Physics

In ancient times physics was philosophy about the nature of the universe. Many of these pre-scientific ideas were about the gods—what we call metaphysics today.

Ancient Stoics were pantheistic. They believed that the material universe is all that exists, and the universe is God. Ancient Stoics also believed in divine providence. Based on this Marcus Aurelius concluded that everything that happens is just. But like many modern Stoics I don’t agree with this. As I noted in a previous post, “If everything is just then injustice doesn’t exist. Just like if everything were yellow then red wouldn’t exist.”

In contrast, Epicureans (who were Stoics rivals) believed in an atomistic universe. And though ancient Epicureans didn’t explicitly deny that gods existed, they did claim that the gods have little to do with the universe—a type of deism, or de facto atheism. This enabled Epicureans to take the problem of evil seriously.

With the advent of modern science, however, ancient speculations about physics and gods are moot. We can’t prove that gods don’t exist, but we don’t need gods to understand how the natural world works.

I don’t think gods exist. And I think the universe is impersonal. There’s luck—good and bad—but no providence.

Logic

How do we know what we know? Ancient Sceptics said we can’t really know anything. But most ancient Greek philosophers thought we can know things by thinking it through, or rationalism.

But eighteenth century philosopher David Hume disagreed. He said reason is often self-serving. Besides, if you start with a false premise then even perfect logic won’t get you to the right conclusion.

In a recent post I summarized the findings of psychologist Jonathan Haidt, who said David Hume was right. Hume’s empiricism is a model for modern science. We must use our sensory perceptions to test theories, and then draw a logical conclusion. Certainty is proportional to evidence.

David Hume on Stoicism

Desert Botanical Gardens, Phoenix, Arizona

Interest in Stoicism didn’t end in ancient times only to be revived today. David Hume was an eighteenth century Scottish philosopher who had a lot to say about a lot of things. And one of them was Stoicism.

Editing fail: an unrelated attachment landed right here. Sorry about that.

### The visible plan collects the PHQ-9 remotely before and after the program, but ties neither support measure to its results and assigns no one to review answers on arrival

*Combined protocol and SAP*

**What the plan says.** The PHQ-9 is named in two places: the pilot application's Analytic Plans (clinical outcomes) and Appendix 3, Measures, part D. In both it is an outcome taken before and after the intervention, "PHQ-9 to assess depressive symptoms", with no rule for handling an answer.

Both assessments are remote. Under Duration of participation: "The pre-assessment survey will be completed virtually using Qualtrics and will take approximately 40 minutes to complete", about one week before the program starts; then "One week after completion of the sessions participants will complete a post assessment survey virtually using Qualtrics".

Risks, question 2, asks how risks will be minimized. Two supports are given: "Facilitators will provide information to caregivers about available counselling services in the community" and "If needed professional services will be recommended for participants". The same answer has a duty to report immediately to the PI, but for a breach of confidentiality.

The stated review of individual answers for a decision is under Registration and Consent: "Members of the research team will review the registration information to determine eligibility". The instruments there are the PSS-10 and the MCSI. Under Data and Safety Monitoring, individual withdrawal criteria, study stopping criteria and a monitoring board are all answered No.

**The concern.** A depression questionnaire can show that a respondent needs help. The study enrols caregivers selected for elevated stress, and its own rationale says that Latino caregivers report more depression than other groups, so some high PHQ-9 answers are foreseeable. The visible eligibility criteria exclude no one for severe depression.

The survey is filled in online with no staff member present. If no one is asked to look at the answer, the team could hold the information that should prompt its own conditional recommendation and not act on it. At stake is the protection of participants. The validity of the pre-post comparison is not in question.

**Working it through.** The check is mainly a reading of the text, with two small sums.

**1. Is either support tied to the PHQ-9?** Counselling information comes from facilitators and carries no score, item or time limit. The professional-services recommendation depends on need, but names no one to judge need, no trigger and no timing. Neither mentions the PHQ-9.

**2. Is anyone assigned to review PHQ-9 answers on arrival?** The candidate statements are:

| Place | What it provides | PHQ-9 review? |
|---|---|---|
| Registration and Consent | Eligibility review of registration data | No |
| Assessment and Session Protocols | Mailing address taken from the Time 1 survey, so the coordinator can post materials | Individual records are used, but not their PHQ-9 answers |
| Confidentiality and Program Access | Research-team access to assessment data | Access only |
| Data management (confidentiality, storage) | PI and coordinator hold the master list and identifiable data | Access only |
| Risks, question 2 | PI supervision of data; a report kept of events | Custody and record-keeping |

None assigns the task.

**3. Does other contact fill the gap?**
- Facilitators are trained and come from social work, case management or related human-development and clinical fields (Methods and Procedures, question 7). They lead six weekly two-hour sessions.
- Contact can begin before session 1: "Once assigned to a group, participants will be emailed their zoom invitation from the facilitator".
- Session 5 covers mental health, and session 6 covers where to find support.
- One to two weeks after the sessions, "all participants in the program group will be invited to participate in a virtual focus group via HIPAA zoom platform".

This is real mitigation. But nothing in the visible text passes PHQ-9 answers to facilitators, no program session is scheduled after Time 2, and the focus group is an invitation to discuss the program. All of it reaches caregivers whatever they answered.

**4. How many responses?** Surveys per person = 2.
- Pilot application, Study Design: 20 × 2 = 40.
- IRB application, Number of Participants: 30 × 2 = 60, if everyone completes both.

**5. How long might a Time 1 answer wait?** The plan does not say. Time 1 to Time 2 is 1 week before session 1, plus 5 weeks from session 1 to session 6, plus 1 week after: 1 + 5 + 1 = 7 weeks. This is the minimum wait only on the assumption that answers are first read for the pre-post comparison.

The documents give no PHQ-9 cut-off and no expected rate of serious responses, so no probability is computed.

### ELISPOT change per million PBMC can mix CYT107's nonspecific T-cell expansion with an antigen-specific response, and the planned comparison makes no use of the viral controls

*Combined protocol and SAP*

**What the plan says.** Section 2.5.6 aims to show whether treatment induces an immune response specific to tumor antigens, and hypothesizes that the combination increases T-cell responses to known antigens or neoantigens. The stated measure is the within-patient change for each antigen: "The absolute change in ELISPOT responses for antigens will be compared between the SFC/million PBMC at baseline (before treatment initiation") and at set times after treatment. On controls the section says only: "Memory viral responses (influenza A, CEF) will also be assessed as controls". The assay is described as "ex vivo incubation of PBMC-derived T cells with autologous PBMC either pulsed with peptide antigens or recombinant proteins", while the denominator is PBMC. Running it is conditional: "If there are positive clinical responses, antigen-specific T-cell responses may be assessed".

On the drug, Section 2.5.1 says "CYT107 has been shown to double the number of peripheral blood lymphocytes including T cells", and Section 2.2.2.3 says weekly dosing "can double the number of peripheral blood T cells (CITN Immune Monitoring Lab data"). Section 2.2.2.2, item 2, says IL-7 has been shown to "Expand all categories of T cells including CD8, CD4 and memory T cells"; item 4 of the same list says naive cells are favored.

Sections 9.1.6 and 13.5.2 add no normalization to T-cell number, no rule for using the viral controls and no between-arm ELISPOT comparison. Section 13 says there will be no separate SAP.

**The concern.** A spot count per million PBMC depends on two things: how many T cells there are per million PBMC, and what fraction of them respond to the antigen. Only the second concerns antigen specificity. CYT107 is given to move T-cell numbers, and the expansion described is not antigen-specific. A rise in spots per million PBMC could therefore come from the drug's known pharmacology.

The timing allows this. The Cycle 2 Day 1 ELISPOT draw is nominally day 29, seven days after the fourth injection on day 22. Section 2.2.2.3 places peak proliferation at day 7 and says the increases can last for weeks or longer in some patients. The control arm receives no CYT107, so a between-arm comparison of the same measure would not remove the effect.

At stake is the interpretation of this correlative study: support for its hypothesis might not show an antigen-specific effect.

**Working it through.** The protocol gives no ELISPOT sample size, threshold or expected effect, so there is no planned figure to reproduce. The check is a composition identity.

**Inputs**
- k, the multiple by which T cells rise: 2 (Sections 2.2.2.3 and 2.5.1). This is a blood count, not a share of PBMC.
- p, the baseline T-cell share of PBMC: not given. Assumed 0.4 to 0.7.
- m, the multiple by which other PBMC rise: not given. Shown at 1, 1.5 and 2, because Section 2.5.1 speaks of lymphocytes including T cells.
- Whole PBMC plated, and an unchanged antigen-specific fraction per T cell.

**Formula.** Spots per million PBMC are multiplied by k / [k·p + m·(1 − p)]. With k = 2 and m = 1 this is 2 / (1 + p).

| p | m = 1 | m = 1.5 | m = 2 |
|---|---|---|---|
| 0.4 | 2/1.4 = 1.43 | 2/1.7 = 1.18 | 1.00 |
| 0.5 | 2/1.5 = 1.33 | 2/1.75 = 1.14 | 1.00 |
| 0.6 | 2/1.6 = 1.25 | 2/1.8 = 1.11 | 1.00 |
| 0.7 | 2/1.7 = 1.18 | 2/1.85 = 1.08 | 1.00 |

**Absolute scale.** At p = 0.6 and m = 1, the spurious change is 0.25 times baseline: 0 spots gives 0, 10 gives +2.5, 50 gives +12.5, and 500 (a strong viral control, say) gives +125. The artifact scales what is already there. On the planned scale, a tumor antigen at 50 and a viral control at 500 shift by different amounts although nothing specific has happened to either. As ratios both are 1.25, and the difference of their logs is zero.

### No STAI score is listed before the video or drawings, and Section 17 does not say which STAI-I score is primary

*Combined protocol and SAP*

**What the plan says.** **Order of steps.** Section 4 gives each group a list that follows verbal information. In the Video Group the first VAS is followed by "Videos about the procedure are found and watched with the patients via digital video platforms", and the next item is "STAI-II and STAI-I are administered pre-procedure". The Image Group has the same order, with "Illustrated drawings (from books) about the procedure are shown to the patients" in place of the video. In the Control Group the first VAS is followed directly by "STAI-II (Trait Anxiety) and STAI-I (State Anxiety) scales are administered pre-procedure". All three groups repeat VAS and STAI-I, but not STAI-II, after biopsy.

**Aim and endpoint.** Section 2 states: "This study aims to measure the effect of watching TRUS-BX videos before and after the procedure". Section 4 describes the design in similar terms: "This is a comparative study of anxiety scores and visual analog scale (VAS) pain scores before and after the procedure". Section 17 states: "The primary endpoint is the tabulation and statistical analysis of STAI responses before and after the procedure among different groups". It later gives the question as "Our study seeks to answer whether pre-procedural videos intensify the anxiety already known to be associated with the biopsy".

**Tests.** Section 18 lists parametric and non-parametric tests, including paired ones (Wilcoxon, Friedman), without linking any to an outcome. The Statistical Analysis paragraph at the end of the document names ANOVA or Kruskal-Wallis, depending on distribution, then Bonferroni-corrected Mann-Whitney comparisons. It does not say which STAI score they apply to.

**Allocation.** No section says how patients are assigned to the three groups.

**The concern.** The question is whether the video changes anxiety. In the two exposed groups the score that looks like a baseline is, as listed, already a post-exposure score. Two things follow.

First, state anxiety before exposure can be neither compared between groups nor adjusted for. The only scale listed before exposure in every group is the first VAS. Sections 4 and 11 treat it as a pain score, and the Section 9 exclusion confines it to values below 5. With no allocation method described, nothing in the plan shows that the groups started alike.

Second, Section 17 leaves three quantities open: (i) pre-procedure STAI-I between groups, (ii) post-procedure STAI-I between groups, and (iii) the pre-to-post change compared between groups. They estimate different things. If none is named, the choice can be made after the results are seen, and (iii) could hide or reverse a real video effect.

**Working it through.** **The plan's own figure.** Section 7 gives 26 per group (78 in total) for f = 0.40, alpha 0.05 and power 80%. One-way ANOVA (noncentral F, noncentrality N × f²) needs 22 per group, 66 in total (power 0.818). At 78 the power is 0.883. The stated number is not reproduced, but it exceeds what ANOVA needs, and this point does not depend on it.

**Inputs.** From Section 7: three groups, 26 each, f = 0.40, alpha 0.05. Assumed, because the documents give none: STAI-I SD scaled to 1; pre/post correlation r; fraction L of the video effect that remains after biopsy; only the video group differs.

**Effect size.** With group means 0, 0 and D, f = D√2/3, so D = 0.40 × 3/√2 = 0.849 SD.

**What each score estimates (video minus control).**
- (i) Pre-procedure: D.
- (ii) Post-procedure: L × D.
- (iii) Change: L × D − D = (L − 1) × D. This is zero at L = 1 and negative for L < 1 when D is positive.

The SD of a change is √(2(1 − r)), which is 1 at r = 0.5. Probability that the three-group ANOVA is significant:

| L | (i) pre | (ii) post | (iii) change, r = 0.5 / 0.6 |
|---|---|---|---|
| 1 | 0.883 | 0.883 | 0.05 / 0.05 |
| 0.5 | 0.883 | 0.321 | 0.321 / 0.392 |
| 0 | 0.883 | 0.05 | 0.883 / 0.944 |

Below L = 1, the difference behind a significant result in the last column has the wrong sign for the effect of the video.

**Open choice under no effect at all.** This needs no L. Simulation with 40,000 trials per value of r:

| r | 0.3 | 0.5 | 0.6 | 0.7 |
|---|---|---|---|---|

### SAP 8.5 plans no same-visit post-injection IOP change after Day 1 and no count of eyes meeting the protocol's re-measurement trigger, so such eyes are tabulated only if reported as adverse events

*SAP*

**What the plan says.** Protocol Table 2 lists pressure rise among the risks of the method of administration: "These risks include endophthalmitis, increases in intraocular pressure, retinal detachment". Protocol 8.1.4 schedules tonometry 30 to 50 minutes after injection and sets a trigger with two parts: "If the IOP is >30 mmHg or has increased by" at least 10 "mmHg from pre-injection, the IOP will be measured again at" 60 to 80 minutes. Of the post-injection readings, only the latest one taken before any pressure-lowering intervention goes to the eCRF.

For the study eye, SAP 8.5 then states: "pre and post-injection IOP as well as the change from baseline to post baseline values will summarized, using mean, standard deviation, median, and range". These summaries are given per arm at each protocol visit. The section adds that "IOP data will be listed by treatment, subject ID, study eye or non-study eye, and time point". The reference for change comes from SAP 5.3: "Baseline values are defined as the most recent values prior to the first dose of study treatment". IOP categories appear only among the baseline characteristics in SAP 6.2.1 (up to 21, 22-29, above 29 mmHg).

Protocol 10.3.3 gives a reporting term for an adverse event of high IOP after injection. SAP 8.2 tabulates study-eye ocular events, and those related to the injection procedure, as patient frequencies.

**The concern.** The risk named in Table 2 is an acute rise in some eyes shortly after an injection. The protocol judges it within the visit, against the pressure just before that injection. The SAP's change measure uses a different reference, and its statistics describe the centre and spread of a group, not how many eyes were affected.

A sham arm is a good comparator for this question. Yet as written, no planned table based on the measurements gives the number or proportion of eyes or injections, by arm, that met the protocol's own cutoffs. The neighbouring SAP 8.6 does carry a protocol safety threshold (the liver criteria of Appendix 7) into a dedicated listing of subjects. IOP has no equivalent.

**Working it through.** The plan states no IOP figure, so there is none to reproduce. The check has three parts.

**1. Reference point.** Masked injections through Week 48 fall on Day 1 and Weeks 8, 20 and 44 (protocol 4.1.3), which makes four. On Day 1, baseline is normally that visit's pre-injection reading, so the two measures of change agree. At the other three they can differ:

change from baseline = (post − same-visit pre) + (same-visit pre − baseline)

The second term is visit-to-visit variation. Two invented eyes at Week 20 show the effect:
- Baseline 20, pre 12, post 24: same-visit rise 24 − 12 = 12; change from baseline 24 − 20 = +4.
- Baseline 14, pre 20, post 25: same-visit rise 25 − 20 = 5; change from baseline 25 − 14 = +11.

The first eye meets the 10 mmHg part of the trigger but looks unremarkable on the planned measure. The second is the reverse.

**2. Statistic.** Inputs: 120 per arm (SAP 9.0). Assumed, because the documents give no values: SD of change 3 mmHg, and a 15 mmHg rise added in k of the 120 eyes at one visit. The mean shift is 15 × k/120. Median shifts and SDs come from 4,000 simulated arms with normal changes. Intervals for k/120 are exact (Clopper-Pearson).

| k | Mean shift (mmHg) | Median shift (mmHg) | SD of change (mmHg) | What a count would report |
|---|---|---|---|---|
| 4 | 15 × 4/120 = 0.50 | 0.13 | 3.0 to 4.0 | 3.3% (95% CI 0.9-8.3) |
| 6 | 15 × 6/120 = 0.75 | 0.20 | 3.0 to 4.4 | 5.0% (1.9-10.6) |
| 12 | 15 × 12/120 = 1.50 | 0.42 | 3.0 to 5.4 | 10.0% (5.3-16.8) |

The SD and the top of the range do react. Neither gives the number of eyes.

Instead of focusing on Hume’s essay “The Stoic” (which Massimo Pigliucci has addressed), I’m going to look at a few passages from Hume’s Dialogues Concerning Natural Religion.

The characters in Dialogues are loosely based on certain Greek philosophers. Ancient Sceptics (unlike modern scientific skeptics) claimed that we can’t really know anything. But Hume notes that it’s “impossible to persevere in this total scepticism… External objects press in upon him; passions solicit him…”

But he finds Stoics making the same mistake of thinking that because they can pull it off in some situations they can pull it off in every situation. Hume describes the Stoic ideal by saying that,

When the mind, by Stoical reflections, is elevated into a sublime enthusiasm of virtue, and strongly smit with any species of honour or public good, the utmost bodily pain and sufferance will not prevail over such a high sense of duty; and ’tis possible, perhaps, by its means, even to smile and exult in the midst of tortures.

Inevitably, however, “the bent of his mind relaxes [and]…misfortunes attack him unawares.” But that doesn’t mean there’s no value in Stoicism. Hume goes on to say,

that though the mind cannot, in Stoicism, support the highest flights of philosophy, yet even when it sinks lower, it still retains somewhat of its former disposition; and the effects of the Stoic’s reasoning will appear in his conduct in common life, and through the whole tenor of his actions.

In other words, progress is possible even if perfection is not—a point Stoics like Seneca made thousands of years ago. Besides, even Epictetus didn’t claim to be a Sage.

But Cicero portrays Cato’s uncompromising Stoic ideal in stark terms:

Just as a drowning man is no more able to breathe if he be not far from the surface of the water…than if he were actually at the bottom already, …similarly a man that has made some progress towards the state of virtue is nonetheless in misery than he that has made no progress at all.

If the Sage is an impossible standard then is Stoicism pointless? Buddhists probably have the same question about enlightenment.

It’s Stoic practice to offer a continual challenge. Pigliucci interprets Cato as saying that a perfect ideal keeps us from becoming complacent: “I take this to be a humility check on ourselves: …there is no sense in feeling smug about those people who are not making progress.”